Story & Art: Tomohito Oda
Translation & Adaptation: John Werry
Touch-up Art & Lettering: Eve Grandt
Design: Julian Robinson
Editor: Pancha Diaz
Publisher: VIZ Media
We live in an extremely socially awkward era, where most people prefer to communicate through text messages than talking on the phone, sometimes even preferring it to face-to-face interactions. The more connected the world has become, the easier it is to have the satisfaction of being social without having to leave our own little bubble.
But some people don’t necessarily choose to be anti-social; rather, they have a deep-seated fear of speaking with others. Such is the case for Shoko Komi, a high school student who is considered a “cool beauty” because of her elegant looks and tendency to eschew conversation. But the truth of the matter is that she desperately wants friends, she doesn’t want to be treated any differently from her peers. She has a supposed communication disorder that is holding her back, and the first person to realize it is her classmate, Hitohito Tadano. Komi confesses to Tadano, by means of writing in a notebook, that her goal for high school is to make 100 friends. Despite her setback and the seeming impossibility of the venture, Tadano agrees to help her navigate social situations, introducing her to an ever-expanding group of classmates.
The premise is pretty wholesome, and if you can overlook the occasional mild fanservice (one character has large breasts and a penchant for being talked down to, for instance), it essentially is quite pure. It is also a comedy, however, rife with slapstick, misunderstandings, and characters with dubious morals. But remarkably, even though Tadano is the textbook “nice guy” character from every harem series, and he finds himself completely surrounded by his mostly female classmates, the series has thus far avoided leaning all the way into the tropes of the harem genre. (It should be noted that one character, Najimi, presents as a girl but their gender is unknown and unfortunately treated as a bit of a joke. Najimi is a genuinely fun character, and it is a shame that the series occasionally goes for this low-blow punchline in regards to their gender fluidity. This seems to be more out of ignorance than intentional transphobia, but it is distasteful nonetheless.) Though it is clear that Tadano and Komi are growing romantic feelings for each other, he remains a loyal friend to her, not expecting her to reciprocate or acknowledge him in any way. Tadano is genuinely likable, and if his friendship with Komi continues to blossom into something more intimate, it won’t feel rushed, shoe-horned, or disappointing; it will be the natural outcome of two people spending time together and growing close.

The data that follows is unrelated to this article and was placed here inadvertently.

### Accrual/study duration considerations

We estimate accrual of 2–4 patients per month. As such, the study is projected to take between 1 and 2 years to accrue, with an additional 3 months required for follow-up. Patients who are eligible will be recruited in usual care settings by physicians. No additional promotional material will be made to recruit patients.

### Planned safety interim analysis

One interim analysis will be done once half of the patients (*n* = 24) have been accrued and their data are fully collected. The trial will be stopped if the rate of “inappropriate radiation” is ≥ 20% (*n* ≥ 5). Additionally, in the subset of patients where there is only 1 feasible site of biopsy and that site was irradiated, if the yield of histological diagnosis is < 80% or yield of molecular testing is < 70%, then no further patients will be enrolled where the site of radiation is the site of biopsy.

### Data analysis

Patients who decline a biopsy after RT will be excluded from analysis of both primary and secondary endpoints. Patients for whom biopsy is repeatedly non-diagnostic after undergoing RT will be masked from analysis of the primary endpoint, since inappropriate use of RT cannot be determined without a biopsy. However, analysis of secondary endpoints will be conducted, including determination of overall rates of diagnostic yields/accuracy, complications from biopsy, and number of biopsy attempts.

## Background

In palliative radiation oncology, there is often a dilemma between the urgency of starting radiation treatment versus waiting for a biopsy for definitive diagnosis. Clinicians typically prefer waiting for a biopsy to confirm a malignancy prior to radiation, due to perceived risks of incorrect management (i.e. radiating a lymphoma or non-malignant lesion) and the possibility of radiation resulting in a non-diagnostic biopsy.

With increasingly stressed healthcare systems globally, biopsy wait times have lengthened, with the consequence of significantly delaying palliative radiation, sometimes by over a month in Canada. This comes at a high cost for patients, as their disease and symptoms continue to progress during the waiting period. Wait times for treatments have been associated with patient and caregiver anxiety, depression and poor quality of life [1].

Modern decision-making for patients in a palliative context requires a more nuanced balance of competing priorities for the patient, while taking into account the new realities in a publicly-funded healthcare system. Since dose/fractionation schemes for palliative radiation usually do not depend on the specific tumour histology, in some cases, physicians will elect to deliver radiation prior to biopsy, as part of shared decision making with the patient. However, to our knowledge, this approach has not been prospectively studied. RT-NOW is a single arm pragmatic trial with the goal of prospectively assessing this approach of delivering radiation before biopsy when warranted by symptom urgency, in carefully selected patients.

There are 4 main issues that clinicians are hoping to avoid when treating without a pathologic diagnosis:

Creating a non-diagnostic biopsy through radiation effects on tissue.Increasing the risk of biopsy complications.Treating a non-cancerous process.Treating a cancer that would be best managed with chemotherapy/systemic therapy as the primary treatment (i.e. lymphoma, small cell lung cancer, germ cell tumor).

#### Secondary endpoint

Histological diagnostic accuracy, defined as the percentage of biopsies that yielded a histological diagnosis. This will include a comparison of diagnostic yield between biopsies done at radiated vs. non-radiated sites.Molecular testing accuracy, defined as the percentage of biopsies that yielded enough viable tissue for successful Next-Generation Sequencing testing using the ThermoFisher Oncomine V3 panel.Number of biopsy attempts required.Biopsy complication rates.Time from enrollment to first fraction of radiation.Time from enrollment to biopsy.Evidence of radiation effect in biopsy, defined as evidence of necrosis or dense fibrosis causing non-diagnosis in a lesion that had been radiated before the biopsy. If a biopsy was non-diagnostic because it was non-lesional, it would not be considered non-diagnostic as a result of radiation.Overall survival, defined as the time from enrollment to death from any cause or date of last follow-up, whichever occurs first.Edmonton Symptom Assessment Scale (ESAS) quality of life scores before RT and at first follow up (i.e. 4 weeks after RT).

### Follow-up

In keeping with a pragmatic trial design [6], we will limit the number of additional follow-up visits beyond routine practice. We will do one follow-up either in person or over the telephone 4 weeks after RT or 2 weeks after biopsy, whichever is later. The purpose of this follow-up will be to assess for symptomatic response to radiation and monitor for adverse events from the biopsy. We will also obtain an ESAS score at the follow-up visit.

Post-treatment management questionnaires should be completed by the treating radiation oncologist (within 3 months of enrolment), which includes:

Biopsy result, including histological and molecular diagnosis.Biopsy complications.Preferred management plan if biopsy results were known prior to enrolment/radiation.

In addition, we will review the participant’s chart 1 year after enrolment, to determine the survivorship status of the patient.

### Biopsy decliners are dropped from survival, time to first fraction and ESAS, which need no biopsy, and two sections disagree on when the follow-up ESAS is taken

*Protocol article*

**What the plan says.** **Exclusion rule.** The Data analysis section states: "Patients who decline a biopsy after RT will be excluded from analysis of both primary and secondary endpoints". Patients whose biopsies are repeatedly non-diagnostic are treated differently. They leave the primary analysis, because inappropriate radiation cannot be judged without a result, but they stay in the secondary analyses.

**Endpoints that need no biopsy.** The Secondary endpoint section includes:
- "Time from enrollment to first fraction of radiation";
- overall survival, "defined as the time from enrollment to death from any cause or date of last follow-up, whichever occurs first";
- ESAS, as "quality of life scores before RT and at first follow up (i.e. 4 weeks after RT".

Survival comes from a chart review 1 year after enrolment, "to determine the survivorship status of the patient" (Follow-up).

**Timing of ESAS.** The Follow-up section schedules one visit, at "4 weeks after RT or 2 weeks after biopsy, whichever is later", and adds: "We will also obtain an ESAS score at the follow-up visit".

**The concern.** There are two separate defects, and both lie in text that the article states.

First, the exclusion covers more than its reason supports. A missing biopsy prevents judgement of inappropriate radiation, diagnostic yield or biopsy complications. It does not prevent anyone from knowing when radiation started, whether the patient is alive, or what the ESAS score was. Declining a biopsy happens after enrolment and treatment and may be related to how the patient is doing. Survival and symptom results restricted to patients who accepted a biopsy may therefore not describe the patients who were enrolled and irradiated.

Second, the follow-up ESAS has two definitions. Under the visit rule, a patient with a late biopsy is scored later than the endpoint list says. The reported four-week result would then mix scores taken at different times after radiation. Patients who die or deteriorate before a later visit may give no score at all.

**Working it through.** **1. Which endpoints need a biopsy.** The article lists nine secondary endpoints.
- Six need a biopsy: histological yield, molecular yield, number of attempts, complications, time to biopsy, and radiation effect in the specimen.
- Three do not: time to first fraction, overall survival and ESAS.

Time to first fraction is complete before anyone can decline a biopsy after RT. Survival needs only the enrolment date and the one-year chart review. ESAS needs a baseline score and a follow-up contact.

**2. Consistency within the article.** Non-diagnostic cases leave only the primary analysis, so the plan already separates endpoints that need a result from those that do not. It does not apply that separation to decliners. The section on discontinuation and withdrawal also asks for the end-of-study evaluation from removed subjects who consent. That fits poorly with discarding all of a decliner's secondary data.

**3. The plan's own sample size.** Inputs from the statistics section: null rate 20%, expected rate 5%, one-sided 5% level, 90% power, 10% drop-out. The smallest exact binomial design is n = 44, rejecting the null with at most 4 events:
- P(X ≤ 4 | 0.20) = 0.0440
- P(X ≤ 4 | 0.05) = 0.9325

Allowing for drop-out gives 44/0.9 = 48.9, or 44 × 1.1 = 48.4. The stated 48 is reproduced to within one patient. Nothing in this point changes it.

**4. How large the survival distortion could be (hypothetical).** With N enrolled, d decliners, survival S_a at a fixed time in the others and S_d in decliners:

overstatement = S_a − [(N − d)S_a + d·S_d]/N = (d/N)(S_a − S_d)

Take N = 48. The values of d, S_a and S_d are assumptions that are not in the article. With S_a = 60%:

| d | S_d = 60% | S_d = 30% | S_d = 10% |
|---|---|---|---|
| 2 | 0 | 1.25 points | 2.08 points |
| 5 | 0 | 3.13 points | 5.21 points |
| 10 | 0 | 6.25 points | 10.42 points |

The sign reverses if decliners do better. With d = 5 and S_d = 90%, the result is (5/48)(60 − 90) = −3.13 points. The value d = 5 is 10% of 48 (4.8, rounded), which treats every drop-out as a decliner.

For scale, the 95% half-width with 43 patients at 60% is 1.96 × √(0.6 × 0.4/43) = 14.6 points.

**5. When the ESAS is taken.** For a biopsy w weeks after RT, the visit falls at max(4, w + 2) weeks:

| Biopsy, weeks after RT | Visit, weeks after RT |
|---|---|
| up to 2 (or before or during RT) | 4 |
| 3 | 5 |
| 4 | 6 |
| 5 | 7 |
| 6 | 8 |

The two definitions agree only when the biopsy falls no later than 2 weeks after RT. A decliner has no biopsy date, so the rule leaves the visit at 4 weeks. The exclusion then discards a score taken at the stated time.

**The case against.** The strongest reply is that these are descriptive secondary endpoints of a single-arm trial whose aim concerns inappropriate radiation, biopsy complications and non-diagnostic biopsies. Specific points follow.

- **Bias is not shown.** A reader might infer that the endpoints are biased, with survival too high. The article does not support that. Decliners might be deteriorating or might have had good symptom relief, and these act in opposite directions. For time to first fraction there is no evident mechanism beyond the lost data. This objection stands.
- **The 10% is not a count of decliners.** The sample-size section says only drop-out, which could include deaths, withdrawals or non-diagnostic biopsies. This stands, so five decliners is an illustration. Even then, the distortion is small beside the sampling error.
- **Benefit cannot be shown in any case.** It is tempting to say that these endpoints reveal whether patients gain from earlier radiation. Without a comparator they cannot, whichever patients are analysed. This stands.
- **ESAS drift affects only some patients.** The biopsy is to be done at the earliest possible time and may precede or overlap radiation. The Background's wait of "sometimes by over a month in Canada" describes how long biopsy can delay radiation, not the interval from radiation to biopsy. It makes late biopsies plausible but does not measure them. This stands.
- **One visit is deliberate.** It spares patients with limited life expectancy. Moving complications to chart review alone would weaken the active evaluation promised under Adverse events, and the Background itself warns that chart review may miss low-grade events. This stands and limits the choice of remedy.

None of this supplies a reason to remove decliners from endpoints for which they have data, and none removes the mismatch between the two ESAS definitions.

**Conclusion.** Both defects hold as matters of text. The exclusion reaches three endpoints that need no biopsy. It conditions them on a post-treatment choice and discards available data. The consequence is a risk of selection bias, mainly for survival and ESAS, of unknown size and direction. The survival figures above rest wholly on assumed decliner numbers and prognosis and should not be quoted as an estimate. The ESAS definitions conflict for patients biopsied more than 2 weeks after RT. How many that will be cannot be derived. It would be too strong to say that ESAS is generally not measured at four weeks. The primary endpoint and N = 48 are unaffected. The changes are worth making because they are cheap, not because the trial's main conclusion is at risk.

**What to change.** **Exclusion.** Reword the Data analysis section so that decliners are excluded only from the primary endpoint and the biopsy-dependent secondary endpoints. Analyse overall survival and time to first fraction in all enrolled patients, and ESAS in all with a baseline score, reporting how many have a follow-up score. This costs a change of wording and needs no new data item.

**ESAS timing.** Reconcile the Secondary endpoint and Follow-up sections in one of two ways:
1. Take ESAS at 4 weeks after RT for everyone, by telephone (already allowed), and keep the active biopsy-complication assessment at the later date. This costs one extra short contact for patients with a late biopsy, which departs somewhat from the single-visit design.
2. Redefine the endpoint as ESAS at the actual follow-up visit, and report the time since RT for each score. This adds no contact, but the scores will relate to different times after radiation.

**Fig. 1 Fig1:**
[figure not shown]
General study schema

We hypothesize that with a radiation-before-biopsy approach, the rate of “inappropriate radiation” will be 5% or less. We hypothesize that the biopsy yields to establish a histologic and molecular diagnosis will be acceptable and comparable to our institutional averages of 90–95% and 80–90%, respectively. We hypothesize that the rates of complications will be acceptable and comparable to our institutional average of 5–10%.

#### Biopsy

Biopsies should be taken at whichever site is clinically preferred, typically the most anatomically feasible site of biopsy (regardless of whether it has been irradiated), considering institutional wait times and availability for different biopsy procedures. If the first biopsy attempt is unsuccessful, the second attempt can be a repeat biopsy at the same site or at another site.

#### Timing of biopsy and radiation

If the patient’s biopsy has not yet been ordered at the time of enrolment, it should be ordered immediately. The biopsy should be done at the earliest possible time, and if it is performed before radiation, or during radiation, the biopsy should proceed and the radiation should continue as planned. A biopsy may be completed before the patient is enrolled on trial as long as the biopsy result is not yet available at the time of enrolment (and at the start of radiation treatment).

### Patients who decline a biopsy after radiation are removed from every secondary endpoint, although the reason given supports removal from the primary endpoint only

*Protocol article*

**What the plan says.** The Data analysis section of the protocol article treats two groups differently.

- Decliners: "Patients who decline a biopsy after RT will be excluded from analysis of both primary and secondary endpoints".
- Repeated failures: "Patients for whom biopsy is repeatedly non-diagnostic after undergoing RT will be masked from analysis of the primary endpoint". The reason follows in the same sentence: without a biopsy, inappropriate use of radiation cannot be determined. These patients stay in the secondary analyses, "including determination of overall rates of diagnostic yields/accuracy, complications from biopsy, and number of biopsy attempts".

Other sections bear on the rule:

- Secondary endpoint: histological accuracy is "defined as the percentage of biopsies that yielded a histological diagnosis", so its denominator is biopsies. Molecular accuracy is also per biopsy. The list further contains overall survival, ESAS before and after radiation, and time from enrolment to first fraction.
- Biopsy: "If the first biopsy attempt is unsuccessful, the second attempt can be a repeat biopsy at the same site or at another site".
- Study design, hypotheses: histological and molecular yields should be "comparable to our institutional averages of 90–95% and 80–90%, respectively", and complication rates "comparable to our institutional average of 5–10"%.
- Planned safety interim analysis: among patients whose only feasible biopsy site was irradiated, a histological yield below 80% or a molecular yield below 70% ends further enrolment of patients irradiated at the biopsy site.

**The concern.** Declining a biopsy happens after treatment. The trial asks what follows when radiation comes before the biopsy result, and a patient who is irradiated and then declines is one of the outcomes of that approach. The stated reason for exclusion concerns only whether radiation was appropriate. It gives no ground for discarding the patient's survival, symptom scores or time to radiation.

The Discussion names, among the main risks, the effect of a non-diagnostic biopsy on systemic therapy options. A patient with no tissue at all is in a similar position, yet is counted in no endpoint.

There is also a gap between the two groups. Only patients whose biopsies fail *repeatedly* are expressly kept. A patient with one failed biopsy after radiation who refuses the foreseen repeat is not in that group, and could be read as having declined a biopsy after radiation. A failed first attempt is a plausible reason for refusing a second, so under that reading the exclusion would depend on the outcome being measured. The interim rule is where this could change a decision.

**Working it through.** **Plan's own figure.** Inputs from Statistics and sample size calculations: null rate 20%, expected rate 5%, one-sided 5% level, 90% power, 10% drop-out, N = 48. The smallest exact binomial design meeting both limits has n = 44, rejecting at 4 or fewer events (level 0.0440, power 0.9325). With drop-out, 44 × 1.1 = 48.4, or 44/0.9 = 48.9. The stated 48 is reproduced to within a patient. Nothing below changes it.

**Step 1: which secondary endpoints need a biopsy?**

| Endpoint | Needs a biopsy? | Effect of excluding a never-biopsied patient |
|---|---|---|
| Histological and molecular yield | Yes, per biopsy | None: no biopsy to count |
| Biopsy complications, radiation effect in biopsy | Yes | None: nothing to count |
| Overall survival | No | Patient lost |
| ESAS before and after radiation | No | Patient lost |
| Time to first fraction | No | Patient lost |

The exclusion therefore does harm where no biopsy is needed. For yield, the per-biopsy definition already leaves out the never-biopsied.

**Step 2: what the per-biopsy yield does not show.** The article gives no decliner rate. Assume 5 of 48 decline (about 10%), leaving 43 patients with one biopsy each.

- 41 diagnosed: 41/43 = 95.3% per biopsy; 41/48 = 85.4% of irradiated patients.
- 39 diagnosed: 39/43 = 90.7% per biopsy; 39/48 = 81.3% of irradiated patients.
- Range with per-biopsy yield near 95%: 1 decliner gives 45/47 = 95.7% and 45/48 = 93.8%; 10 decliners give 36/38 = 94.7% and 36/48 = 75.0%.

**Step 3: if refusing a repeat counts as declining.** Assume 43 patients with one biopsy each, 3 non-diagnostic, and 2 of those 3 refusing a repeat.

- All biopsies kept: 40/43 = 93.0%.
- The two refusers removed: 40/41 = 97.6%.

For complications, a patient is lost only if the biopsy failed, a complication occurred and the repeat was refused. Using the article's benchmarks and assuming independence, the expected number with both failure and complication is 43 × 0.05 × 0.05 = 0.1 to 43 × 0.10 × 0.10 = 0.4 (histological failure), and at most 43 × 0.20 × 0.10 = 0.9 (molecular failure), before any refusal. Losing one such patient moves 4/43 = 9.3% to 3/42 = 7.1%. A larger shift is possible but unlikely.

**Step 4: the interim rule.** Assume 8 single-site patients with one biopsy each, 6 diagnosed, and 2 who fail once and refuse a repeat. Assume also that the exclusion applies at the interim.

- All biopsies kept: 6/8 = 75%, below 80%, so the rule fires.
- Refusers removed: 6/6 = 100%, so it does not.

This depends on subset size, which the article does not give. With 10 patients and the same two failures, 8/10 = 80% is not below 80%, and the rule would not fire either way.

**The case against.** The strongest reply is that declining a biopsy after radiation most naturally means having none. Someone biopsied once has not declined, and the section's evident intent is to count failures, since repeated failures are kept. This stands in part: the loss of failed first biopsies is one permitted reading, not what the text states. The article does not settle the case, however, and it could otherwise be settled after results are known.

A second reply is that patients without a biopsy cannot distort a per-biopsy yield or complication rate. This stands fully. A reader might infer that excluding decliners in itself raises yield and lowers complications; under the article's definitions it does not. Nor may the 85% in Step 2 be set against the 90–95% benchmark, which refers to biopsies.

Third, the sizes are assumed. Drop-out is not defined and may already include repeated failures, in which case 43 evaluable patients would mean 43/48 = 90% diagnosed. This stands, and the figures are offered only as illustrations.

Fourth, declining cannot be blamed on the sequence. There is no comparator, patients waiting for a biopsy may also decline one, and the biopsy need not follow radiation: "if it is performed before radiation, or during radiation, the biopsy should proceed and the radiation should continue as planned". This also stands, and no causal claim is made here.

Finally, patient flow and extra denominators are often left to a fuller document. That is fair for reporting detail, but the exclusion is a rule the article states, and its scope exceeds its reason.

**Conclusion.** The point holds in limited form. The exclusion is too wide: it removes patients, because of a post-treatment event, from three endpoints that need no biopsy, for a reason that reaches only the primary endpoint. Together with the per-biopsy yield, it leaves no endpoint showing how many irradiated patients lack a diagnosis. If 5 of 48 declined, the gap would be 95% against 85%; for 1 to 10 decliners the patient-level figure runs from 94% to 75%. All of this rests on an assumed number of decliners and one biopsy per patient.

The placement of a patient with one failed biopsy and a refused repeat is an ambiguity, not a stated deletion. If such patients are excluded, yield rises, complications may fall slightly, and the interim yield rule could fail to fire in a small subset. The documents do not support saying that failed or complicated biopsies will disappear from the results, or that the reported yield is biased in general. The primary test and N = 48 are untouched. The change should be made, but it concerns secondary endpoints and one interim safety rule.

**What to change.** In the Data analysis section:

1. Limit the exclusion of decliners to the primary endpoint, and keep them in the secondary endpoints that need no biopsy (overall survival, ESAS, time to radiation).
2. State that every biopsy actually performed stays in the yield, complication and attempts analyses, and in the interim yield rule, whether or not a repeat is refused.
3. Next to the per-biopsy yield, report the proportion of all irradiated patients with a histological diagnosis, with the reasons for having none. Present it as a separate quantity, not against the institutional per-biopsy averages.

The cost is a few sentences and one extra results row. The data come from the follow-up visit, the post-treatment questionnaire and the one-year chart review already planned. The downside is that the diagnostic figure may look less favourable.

Komi Can’t Communicate is not world-changing manga. It is cute and fun, something that injects a little positivity into a world that frequently seems to shun collaborative efforts to help others. Throughout the series, Komi is growing and changing, learning that she can lean a little on her friends as they help her to achieve her goals. The series puts an emphasis on building relationships based in kindness and consideration for those who are different, though it certainly has its flaws in that regard. But don’t assume that it is full of moralizing. On the contrary, creator Tomohito Oda doesn’t overdo the sweet moments of connection between characters, instead sprinkling them in so that they have maximum effect amidst the often patently absurd situations in which Komi’s group of friends find themselves.
For those interested in tagging along for Komi’s journey to expressing herself, the first four volumes of Komi Can’t Communicateare available through VIZ Media, with the fifth slated for a February 2020 release.